I’m never quite sure how to react when the popular media reports on religious matters. On one hand, I usually cringe when the media covers issues related to the Lutheran church, mainline protestantism, theology or Bible – things about which I know a few things – because of the simplicity, lack of nuance and errors in their reporting. (Makes me worry how well they’re reporting on Islam, something about which I know significantly less!) Yet I usually appreciate it when religion is treated thoughtfully in the popular media, knowing that the media reaches people our churches do not.
Sunday’s Philadelphia Inquirer featured a spirited (yet limp) battlecry commentary about liberal Christians reclaiming their faith and Bible from the abuses of conservative Christians. Little in this article is news or cutting edge material, but it does articulate for the layperson that Christianity has a voice other than that heard on the Christian Broadcasting Network.
Yet one thing concerned me in this article. The author, Chris Satullo, suggested that liberal Biblical critque is a process of identifying historical errors in Biblical transmission and formation and of prioritizing which texts are more authentic (hinting at a hermaneutic of historical reliability rather than one of faith). Now, I know that there are more ways to interpret the Bible than there are ways to skin a cat. Perhaps his assesment of liberal Biblical critique is correct (I’m no scholar of the history of Biblical interpretation). Perhaps it is an oversimplification (which it surely is – whole books have been written on this topic!). Perhaps it is true for only a small portion of the progressive Christian crowd (I hope so). Perhaps I am misreading him and the liberal Christian establishment. But after reading this commentary, I worried that literally-minded conservative Christians will simply lampoon liberals as Cut and Paste Christians, selectively choosing scripture based on some (dubious, to them) academic principle rather than faith, tradition or divine inspiration. I’m not happy with either end of the spectrum.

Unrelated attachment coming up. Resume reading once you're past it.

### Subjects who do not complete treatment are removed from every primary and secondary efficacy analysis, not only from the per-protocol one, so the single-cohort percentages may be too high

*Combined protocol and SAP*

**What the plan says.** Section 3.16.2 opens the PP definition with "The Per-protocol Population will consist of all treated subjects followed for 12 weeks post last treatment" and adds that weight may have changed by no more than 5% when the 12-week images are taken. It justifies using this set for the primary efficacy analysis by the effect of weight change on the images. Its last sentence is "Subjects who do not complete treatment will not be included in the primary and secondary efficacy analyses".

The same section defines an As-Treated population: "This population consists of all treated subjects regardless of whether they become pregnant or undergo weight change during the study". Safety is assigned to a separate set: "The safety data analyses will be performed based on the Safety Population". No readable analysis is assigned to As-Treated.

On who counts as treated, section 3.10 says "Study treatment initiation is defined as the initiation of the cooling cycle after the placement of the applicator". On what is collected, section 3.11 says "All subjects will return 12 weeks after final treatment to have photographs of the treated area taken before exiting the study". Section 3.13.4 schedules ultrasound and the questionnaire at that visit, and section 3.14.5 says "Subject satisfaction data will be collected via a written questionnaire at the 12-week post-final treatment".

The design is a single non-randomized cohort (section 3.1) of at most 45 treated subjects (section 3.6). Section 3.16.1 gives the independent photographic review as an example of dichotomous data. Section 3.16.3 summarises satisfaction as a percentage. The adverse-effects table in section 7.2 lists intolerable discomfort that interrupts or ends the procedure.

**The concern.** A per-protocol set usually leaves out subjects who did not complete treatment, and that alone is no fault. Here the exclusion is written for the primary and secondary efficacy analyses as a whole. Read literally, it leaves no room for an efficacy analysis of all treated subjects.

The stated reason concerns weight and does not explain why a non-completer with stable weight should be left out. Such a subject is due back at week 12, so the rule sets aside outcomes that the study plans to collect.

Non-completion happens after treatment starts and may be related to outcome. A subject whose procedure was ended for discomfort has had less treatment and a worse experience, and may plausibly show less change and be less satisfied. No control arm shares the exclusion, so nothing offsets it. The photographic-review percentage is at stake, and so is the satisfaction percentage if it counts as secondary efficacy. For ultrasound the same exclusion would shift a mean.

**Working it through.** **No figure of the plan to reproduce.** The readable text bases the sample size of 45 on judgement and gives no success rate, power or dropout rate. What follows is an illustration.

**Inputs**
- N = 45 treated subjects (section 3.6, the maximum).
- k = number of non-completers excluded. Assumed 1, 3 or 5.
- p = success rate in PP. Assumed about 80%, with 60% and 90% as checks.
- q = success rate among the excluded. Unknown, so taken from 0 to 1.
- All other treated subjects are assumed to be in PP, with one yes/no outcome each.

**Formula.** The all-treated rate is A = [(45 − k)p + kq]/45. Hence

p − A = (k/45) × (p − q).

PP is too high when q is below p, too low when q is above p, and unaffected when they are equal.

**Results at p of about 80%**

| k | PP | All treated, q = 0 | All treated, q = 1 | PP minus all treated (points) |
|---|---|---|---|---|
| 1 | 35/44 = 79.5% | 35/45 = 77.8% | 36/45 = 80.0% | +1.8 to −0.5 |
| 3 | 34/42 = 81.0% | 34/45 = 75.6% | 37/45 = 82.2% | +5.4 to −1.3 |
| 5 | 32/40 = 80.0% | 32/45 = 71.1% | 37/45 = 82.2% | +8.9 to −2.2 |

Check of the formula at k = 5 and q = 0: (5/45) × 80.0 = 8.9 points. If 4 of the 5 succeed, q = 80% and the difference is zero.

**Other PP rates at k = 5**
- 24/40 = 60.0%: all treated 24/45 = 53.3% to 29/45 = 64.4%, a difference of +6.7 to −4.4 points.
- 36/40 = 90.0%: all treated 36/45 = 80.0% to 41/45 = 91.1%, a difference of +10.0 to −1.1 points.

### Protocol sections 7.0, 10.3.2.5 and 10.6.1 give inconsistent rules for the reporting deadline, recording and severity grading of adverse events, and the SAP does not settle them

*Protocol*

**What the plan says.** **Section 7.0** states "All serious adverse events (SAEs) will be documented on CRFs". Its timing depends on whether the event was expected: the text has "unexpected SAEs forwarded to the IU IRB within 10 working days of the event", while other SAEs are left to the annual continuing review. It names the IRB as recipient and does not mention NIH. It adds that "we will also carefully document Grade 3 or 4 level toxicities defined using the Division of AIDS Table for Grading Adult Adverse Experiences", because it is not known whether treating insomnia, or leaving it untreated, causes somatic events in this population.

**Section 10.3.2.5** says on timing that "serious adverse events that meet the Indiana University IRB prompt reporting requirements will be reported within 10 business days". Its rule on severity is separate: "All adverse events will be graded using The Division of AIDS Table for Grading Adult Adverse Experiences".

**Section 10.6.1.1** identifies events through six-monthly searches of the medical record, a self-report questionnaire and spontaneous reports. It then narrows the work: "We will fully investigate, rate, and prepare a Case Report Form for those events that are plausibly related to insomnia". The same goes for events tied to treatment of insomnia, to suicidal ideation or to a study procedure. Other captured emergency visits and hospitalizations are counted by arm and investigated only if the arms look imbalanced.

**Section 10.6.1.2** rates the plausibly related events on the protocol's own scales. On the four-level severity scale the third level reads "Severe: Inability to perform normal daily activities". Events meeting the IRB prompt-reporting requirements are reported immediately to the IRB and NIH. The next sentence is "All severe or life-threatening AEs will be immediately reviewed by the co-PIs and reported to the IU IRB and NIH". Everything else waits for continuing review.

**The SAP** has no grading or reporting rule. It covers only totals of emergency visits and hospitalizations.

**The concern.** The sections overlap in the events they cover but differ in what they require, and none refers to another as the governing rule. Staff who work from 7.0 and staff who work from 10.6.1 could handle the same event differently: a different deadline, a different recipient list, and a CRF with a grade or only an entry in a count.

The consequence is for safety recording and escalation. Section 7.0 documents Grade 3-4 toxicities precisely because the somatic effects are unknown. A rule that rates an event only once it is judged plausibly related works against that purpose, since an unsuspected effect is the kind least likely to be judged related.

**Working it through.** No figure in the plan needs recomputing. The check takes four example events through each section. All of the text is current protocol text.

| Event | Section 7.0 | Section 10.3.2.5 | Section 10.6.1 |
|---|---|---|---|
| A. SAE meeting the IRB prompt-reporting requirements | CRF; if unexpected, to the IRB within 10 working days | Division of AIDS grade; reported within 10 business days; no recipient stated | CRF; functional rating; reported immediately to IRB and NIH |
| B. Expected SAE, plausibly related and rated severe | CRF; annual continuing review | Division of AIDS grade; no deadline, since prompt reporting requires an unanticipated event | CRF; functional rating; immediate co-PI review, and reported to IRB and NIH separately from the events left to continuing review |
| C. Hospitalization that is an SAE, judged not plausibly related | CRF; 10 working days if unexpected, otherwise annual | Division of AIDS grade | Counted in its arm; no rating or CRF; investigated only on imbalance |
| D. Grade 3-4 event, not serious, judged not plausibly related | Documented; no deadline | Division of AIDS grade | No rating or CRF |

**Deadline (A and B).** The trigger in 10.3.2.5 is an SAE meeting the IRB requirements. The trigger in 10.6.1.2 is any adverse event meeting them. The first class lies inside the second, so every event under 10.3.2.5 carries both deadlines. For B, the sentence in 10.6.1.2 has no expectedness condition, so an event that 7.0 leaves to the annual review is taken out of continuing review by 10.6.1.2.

For better or worse, the Bible as we have received it contains letters assigned to St Paul but which were likely not written by him. For better or worse, the Bible contains various stories and sayings attributed to Jesus, but which were not likely spoken by him. For better or worse the Bible is a collection of written accounts, attempting to express the faith experience of a people of God. For better or worse the Bible is as we have received it, and I am uncomfortable with prioritizing Biblical material based on its supposed historical accuracy. If historical accuracy is what we’re after, then our faith is limited by the reason and insight of an academic discipline rather than enriched by the faith experience of our sisters and brothers (and even meddling medieval scribes!) of previous generations. I’m not willing to simply dismiss half of the Bible as myth and suggest that its mythic character limits its appliciblity to my faith and life.
And so, is there a line to tow between the extremes of liberals and literalists? Can I accept the canon without either the line-by-line literalist interpretation nor the exacto knife that excises the disagreeable and historically questionable content? I hope so.